When I was writing How Saints Die, every day, when I came to write, I would start by reading Mary Oliver’s Wild Geese aloud. It gave me courage I didn’t have to write the way I needed to. Here are the lines I read the loudest:

You do not have to be good.

You do not have to walk on your knees for a hundred miles through the desert repenting.

Whoever you are, no matter how lonely, the world offers itself to your imagination,

TASK 4 Demon Beating

How are you going to ward off your demons?

Choose a thing to do / find a quote to read or write your own to help you get into the writing zone Demon free.

What’s your starting ritual?

The ritual needs to be quick and suit your personality. You might be more Buffy the Vampire Slayer than demon whisperer.

That’s it. You’ve got it – your den. Now in traditional style ensure you celebrate having done this task.

Kick-ass reading for Step 3 is Damien Le Bas’s Stopping Places, a story about learning to live on the road and so much more.

My final tuppence-worth about what stops us writing is the myth of perfection. There will never be the perfect time and place to write. What you write will never be perfect. Writing is scary, hard and it makes us feel vulnerable because no one has ever done what we are doing before. That’s why we do it. That’s why we love it. It’s a rush to bring something entirely new into the world. It will not arrive perfectly formed. It will no doubt be screaming and covered in goop. That’s ok. You can still love it.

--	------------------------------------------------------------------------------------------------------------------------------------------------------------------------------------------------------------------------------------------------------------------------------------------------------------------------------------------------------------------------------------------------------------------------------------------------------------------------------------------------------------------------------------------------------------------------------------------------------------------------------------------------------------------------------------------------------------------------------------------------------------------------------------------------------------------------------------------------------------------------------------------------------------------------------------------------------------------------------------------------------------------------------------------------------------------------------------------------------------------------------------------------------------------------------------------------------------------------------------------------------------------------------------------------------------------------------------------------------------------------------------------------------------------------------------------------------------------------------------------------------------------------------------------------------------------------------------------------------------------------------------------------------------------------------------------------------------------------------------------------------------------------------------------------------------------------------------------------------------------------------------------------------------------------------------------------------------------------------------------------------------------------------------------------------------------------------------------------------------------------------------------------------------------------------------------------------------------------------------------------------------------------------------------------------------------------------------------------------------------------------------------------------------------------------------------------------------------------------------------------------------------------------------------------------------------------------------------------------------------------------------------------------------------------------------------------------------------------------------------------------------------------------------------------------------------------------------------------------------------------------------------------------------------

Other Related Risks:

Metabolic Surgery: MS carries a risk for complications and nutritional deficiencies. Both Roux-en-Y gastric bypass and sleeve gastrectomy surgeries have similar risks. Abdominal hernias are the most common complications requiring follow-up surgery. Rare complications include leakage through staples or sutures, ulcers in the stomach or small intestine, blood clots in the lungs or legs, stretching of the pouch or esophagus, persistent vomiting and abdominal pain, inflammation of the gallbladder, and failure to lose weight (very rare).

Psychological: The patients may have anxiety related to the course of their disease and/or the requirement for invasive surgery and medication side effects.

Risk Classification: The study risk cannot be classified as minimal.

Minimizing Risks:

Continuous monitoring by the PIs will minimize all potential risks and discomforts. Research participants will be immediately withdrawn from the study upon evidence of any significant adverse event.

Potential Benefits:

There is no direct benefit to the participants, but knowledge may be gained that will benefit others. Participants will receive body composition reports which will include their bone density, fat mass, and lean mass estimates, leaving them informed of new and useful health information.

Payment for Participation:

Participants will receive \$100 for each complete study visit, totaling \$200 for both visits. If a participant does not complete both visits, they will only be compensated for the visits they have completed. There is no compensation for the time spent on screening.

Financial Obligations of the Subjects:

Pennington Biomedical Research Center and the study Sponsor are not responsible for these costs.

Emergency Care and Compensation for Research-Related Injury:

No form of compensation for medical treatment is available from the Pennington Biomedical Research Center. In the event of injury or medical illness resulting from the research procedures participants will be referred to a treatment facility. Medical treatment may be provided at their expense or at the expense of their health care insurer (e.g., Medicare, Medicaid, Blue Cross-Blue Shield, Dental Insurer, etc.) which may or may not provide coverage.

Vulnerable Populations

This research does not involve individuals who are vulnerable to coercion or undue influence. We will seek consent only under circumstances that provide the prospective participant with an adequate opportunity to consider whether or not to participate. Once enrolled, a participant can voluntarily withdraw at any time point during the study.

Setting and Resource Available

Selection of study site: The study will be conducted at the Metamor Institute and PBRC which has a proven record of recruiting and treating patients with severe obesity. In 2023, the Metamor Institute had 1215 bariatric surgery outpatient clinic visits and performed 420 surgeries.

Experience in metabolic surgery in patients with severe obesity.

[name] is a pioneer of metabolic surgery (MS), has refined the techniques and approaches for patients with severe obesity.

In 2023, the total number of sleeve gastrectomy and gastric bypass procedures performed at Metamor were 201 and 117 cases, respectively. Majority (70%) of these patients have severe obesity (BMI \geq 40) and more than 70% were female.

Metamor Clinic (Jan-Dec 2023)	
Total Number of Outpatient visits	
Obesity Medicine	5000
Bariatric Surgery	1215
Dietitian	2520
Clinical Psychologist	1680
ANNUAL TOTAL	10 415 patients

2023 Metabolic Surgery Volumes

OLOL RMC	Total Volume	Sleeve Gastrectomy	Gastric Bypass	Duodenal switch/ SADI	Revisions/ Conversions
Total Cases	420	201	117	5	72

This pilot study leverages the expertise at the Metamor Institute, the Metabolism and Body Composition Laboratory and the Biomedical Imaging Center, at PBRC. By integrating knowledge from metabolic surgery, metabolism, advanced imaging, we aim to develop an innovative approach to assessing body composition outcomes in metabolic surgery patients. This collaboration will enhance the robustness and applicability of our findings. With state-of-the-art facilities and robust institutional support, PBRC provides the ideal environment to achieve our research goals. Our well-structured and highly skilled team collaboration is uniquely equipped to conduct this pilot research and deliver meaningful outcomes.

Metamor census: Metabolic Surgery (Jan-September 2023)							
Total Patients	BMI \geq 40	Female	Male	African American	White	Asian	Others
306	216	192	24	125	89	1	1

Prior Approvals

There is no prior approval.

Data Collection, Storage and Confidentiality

Your final task is to accept what you write will not be perfect.

Next up is What you need to get there? to be released at the end of June.

This step will be about taking all we’ve done so far to explore need and translating it into an action plan, prioritising what you need to do now and reaching out for help.

Thanks for taking part, good luck and don’t forget to let me know how you get on. @Kalamene #thewplan

Author: Carmen Marcus

As the daughter of a Yorkshire Fisherman and Irish Mother, my writing brings together the visceral and the magical. My debut novel #How Saints Die was published with Harvill Secker in 2017. It won New Writing North's Northern Promise Award as a work in progress and was longlisted for the Desmond Elliott Prize in 2018. My poetry has been commissioned by BBC Radio, The Royal Festival Hall and Durham Book Festival. As a child of an 80s council estate I am an advocate for working class writers and stories. I’m currently working on my first poetry collection The Book of Godless Verse and my next novel. I try to live up to the words of my first critic and primary school teacher ‘weird minus one house point.’